[cross-posted at Liberty & Power]
Today is Murray Rothbard’s birthday; and tomorrow, as Dan D’Amico reminds me, is Gustave de Molinari’s. Seems to me this conjunction deserves commemoration, a sort of market anarchists’ equivalent of Presidents’ Day – without Massa George or Emperor Abe. (Murrlinari Day? Perhaps it’s appropriate that it falls roughly between Presidents’ Day and the Ides of March.)
The parallels between Molinari, “the law of supply and demand made into man,” and Rothbard, “Mr. Libertarian,” are interesting. Both were leading representatives of the major free-market traditions of their day (the French Liberal and the Austrian respectively) who dismayed their mentors by pushing the logic of market principles to the point of replacing the full range of government services entirely. Both were extremely prolific writers who had broad interests in, and made important contributions to, economics, philosophy, history, sociology, and political theory. Both sought to bridge traditional left/right divides. Both were fierce critics of imperialism and war. Both wrote with engaging clarity. Molinari pioneered market anarchism in the 19th century, while Rothbard was its foremost proponent in the 20th.
The differences in their reception are somewhat puzzling: Molinari gained mainstream recognition and respect (while an obscure figure in our day, he was quite celebrated in his own), but won very few converts to his free-market version of anarchism (Benjamin Tucker’s version seems to have been developed independently); Rothbard gained relatively little mainstream recognition or respect – but many more converts. Go figure.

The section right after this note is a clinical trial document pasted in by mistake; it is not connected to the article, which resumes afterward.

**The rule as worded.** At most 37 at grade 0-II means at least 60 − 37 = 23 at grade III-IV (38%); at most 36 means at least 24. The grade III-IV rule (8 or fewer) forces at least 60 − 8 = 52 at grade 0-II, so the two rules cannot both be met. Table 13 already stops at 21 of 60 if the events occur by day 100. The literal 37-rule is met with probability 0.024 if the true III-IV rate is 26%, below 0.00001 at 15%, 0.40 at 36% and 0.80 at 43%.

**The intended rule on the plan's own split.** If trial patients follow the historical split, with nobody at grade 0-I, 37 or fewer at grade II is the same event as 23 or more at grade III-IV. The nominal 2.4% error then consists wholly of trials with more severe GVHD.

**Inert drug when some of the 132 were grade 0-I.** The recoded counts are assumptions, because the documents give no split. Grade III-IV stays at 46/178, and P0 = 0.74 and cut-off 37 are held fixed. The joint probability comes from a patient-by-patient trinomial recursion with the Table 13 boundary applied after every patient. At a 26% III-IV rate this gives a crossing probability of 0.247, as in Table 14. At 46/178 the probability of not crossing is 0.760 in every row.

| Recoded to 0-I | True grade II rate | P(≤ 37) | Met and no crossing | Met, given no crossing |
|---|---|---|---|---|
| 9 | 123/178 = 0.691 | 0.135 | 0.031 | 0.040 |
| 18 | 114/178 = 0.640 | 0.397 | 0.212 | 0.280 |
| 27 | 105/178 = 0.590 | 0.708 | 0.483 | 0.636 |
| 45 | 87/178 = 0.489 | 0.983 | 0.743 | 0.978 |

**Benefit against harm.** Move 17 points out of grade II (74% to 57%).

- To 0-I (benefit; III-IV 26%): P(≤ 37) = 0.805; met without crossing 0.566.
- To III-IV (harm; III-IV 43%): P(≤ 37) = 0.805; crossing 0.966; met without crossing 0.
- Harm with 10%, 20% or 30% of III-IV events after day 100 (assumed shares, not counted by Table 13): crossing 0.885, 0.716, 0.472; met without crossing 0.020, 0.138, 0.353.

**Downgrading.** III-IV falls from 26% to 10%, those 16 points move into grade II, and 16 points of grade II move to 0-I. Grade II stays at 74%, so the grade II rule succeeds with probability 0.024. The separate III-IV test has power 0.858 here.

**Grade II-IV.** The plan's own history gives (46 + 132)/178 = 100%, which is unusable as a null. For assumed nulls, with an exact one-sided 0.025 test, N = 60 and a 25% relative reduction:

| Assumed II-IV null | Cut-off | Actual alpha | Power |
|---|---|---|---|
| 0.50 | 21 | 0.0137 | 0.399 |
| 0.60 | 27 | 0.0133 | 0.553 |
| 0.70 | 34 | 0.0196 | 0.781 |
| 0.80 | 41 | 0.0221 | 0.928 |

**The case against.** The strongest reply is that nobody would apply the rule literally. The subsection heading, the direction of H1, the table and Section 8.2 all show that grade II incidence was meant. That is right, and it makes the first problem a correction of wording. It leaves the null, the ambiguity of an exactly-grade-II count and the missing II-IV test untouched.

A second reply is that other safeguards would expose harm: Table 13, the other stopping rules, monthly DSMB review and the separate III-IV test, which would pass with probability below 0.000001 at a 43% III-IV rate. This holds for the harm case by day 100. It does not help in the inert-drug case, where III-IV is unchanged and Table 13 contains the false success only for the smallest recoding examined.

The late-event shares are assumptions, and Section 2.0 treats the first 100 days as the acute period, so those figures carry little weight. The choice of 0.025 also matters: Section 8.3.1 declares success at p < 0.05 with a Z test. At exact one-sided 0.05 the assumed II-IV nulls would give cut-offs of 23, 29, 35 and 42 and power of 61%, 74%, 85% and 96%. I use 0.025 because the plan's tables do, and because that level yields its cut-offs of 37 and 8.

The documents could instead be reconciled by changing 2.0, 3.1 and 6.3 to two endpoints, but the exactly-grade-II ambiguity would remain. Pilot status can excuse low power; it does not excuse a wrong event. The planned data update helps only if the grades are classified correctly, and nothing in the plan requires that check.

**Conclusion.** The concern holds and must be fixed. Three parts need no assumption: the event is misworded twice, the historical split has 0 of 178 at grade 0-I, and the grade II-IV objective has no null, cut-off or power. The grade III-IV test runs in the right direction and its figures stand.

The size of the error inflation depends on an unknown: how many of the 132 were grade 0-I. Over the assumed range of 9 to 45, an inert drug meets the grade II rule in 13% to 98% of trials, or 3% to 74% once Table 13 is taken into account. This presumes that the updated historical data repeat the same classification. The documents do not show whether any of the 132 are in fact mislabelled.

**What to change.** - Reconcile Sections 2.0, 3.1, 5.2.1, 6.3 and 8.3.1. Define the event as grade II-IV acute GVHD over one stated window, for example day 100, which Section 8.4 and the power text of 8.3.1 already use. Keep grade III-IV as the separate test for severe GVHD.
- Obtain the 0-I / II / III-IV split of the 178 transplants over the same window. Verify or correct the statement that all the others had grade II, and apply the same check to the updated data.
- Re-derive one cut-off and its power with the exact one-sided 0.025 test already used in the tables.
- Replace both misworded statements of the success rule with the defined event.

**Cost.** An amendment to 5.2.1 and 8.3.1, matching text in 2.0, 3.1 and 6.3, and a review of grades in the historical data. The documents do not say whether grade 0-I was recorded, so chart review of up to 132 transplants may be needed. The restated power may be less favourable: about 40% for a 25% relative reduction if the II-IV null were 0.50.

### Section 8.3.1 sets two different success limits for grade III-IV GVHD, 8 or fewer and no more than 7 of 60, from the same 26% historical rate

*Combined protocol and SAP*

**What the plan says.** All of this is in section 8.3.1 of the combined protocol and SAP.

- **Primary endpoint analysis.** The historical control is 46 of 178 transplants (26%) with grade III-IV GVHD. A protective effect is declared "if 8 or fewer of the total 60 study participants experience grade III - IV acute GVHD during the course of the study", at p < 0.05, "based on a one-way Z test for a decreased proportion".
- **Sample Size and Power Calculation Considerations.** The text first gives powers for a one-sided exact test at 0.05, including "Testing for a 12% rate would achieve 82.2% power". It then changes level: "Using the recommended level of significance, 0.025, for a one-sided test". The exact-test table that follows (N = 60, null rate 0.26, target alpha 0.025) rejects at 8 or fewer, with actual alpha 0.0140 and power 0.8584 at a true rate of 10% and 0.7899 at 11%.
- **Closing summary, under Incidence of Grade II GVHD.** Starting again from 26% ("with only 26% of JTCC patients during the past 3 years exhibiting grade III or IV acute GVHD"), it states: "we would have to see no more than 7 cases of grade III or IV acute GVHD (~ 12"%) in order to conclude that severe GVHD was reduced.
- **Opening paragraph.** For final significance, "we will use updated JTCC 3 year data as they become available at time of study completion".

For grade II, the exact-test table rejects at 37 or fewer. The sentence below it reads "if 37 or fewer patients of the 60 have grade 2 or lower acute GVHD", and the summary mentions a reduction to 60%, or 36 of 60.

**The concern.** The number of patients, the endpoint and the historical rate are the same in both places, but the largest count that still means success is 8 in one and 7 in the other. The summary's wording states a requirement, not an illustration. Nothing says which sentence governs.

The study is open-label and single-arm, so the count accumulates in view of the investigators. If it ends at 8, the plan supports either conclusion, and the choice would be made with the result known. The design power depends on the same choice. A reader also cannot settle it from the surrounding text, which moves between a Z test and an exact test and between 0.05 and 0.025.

Anyway – happy birthday, Gustave and Murray!
This interestingly points to a strange, almost Dickensian dualism I’ve noticed in history… when the state becomes more predatory, the people become more libertarian in their sentiments, even though they may not understand it very well. But on some gut level they realize “we’ve been robbed”…
So in Molinari’s day, he could be accepted by the mainstream because he was no real threat to the status quo. Whereas Rothbard, even considered “a fringe libertarian”, managed to at least put a small thorn in the state’s side.
If Rothbard had been celebrated widely as a genius, there might have been a real threat to state hegemony. And since the state has more control over the ideological machinery as well these days, he was relegated to the fringe.
I think this also explains why technocratic liberals and neo-conservatives seem so desperate and strident in their writings… looking around you, your first impulse might be to tell them “relax, you’ve totally gotten everything you wanted already, so chill out a bit…”
But in reality, they know deep down that their system is extremely fragile and on the brink of collapse at any moment.
I learn from B. K. Marcus that March 3rd was also the birthday of William Godwin. He wasn’t exactly a market anarchist — though he wasn’t exactly an anti-market anarchist either. (His views on property and commerce were more complicated than most of the textbook summaries, and I won’t try to summarise him here; go read him yourself.) But certainly he was a major influence on subsequent anarchism of all flavours.
Actually that’s a link to the first edition; Godwin’s somewhat clearer in the revised edition. See especially this section for Godwin’s views on property.